Scientists are having a "field day" on Mars, ogling a staggering new view of the Red Planet revealed through the camera eyes of NASA's Spirit rover.
Sitting on its landing perch within Gusev Crater, Spirit used its Panoramic Camera, PanCam for short, to reveal the Martian landscape to be a colorful, dazzling locale ripe for exploration.
The initial view released, a mosaic of 12 separate pictures, was taken from the front of the rover. At 12 million pixels, the image and the rest that followed are the highest-resolution pictures ever obtained from Mars. It is a 45-degree field of view of the terrain in Gusev Crater.
The color vista shows the surface to be a geological paradise, rich in rock and soil variations. Image details of the robot's neighborhood are of far greater clarity than photos taken previously by the Viking and Mars Pathfinder cameras.
Scientists were elated at the quality of Spirit's camera-clicking job. The imagery was shown Tuesday at a morning press briefing held here at the Jet Propulsion Laboratory.
Shock and awe
Jim Bell, payload element lead for the PanCam, said he’s in "shock and awe" after seeing the first color images that his camera equipment has taken.
"These pictures are the highest resolution … highest detail every obtained" from Mars, Bell said. "It's spectacular, but to really do it justice, you have to zoom in and explore all the incredible detail."
The rocks in view, Bell said, are different in size and shape. "It’s a wonderful mix of smooth and angular rocks."
"And this is just the tip of iceberg, in terms of what you’re about to see," added Steve Squyres, principal investigator for Spirit's science package. "This is just a tiny taste of what’s to come."
Because Gusev Crater is a windy area, Mother Nature has helped dust off the surface of exposed rocks, Squyres said.
"I believe as we get to know our new home in Gusev Crater a lot better over the next few days, our picture of what’s going on may change dramatically," Squyres remarked, pointing out that there are far fewer big rocks at the Gusev Crater, compared to the Mars Pathfinder and Viking landing sites.
Early black-and-white pictures whetted the appetite of scientists, but the new sweeping color panorama will help chart exactly where the six-wheeled robot should first be sent.
Before Tuesday's press conference, the team received a telephone call from President Bush congratulating them for their accomplishment.
Charles Elachi, JPL's director, said the president congratulated the team, thanking them for "daring to be great."
The president, Elachi recalled, cited the landing of Spirit as "a proud moment for all Americans" and said the mission was an inspiration for the next generation of explorers.
Jennifer Trosper, mission manager for the rover's surface operations, invited the president to come to JPL and drive the rover, "but very carefully."
Impromptu science experiment
In what could be considered an impromptu science experiment done on Mars, Squyres said the retraction of Spirit’s airbags have uncovered "bizarre" subsurface material.
The "weird stuff," Squyres said, appears to be "strangely cohesive."
"We don’t understand it. … We’re dying to get a close-up look," Squyres added.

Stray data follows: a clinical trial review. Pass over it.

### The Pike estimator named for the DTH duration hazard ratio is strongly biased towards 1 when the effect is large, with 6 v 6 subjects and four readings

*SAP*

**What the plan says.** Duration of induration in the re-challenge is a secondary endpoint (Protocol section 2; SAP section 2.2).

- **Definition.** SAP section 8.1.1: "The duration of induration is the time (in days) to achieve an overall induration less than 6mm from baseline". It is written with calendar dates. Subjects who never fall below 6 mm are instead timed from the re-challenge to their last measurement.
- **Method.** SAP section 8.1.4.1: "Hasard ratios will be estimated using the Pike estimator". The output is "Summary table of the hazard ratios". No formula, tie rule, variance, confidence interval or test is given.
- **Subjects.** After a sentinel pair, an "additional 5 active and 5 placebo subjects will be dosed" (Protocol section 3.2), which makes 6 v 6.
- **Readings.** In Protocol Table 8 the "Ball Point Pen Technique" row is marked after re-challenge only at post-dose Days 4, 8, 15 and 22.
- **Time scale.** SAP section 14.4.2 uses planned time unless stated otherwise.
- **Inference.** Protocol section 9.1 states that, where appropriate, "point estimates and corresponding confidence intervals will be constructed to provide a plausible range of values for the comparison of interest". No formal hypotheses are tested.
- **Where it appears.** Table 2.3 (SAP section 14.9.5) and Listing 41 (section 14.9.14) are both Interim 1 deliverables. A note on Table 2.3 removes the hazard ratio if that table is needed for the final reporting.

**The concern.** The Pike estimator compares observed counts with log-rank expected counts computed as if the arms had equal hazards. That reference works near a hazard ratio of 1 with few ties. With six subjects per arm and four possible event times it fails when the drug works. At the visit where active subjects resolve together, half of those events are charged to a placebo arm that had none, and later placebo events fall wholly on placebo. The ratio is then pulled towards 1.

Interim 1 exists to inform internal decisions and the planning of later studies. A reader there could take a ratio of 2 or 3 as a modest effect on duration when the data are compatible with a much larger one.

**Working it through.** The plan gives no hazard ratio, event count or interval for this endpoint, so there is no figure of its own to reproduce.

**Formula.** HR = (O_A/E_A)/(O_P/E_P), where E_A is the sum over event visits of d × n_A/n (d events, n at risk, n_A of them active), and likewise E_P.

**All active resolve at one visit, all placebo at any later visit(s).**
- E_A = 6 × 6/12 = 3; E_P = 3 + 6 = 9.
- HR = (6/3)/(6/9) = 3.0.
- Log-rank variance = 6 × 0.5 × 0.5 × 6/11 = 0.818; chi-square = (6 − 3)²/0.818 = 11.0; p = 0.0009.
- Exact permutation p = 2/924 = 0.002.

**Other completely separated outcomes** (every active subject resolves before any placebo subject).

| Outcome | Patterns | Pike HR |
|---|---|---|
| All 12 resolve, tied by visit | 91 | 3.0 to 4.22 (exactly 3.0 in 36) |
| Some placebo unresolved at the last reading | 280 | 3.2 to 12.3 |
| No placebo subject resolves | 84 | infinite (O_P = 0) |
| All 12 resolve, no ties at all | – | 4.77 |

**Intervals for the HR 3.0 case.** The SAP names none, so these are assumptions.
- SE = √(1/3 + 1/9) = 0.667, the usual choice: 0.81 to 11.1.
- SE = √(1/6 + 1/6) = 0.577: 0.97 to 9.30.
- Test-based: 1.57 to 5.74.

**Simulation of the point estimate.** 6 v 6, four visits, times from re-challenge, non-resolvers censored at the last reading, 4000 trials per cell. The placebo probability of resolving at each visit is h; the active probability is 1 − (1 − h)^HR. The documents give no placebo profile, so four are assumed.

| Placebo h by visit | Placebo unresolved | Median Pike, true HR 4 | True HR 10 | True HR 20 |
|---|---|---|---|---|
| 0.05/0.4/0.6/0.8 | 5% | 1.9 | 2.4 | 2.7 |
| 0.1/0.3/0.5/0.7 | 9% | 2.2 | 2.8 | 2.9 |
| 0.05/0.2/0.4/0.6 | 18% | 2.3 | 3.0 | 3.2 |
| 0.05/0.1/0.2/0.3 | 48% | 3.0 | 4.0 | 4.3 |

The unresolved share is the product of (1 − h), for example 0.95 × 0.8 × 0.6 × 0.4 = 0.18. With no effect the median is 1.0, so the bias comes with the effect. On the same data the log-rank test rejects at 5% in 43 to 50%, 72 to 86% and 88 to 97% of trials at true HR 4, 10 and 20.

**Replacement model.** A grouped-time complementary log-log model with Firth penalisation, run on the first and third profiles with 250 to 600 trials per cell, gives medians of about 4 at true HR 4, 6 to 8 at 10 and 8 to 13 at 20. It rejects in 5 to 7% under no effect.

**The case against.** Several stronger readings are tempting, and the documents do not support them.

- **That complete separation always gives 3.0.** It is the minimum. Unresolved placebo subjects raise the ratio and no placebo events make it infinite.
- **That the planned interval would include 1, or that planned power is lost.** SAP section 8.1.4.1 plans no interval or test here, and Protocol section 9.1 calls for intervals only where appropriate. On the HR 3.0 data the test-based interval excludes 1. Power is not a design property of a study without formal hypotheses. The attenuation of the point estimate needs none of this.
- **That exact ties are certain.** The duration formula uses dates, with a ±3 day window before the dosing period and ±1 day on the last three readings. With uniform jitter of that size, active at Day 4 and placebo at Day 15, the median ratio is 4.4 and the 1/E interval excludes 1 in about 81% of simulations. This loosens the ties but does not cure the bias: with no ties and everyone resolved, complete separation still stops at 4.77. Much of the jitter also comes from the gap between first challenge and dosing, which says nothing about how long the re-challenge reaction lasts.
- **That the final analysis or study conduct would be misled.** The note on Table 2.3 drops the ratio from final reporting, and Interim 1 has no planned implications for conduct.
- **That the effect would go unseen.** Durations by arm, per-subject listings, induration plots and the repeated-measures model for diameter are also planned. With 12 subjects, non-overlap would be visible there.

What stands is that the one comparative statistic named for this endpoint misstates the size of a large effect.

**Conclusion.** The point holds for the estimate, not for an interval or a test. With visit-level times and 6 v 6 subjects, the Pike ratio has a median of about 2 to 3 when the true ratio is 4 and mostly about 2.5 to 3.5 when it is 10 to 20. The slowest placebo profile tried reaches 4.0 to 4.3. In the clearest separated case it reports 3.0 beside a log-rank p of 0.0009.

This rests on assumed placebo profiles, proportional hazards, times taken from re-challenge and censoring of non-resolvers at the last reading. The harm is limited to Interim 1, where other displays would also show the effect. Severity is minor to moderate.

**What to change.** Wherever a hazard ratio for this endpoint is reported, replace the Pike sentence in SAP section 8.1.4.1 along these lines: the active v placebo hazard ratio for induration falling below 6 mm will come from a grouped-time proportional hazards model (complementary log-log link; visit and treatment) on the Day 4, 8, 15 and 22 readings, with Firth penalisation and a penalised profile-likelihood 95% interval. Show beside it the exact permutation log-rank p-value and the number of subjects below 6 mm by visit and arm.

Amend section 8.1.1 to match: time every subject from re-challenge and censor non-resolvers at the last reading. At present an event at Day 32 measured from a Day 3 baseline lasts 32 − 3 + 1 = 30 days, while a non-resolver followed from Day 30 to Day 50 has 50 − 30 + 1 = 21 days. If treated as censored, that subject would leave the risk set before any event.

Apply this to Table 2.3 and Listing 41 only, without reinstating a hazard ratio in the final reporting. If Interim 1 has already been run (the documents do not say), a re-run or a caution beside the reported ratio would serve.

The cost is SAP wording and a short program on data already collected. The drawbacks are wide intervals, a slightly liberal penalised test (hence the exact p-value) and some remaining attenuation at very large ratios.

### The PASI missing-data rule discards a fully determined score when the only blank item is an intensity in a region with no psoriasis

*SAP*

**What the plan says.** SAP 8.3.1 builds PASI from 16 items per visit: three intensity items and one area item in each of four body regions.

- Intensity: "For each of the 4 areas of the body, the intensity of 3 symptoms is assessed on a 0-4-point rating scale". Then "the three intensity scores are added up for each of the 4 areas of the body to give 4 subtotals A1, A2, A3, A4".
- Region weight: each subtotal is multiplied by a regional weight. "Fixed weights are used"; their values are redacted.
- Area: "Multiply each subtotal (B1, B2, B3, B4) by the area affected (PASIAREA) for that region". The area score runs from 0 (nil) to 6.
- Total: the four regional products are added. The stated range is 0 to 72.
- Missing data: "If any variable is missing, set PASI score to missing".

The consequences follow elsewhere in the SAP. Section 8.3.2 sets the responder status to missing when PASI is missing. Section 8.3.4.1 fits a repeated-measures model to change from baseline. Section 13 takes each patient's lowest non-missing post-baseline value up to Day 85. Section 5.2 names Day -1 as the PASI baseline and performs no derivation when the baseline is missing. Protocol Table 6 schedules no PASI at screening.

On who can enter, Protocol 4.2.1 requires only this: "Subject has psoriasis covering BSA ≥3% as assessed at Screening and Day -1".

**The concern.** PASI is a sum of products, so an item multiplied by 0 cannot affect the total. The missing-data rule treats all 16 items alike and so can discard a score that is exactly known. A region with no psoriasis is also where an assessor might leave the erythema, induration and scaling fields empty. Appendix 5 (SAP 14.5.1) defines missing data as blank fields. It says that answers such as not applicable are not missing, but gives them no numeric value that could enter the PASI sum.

Bell told Space.com that many on the team are hungry to make a higher-resolution scan of the "un-Marsed" material before the rover drives away.
It is conceivable, Bell said, that this newly exposed mystery material — having never seen daylight on Mars — could become altered, given its exposure to the ultraviolet light streaming down on the surface.
Once Spirit is released from its landing platform, the rover — similar in size to a riding mower — will be the designated driver on Mars. Once loaded with driving instructions, the robot will autonomously steer itself across Gusev Crater.
Trosper characterized the landscape as "a bumpy race track."
"We don’t think we’re going to have problems driving," Trosper said. "Right now we’re anticipating it’s going to be a good amount of driving and we’re going to be able to drive long distances."
Thanks for the memory
Starting Monday and going into Tuesday's early hours, color views that were stored onboard the rover in its memory reached the gathered science and engineering teams here at JPL.
The PanCam tops a tall mast built into the Spirit rover. On this rotating and swiveling mast, two high-resolution color stereo cameras complement the rover's navigation cameras, as well as a Mini-Thermal Emission Spectrometer, or "Mini-TES".
When Spirit begins wheeling about Mars, the camera system will be 5 feet (1.5 meters) above the ground — providing a view similar to what a spacesuited human might see standing on Mars.
As expected, the rust color of the Martian surface is apparent.
Scientists are particularly keen to study in greater detail what has been called "Sleepy Hollow," a shallow depression in the Mars ground near Spirit. That feature may become an early destination when the rover drives off its lander platform in a week or so.
More imagery and engineering data will continue to be fed to Earth in the days, weeks and months to come.
Engineers have now successfully tested "robot speak" through multiple communications links — relayed through both NASA's Mars Global Surveyor and Mars Odyssey, but also directly between Earth and Spirit.
Traveling at the speed of light, the image and data transmissions take about 10 minutes to zoom between Mars and Earth.
Not only is that a good idea, "it's the law," said Squyres.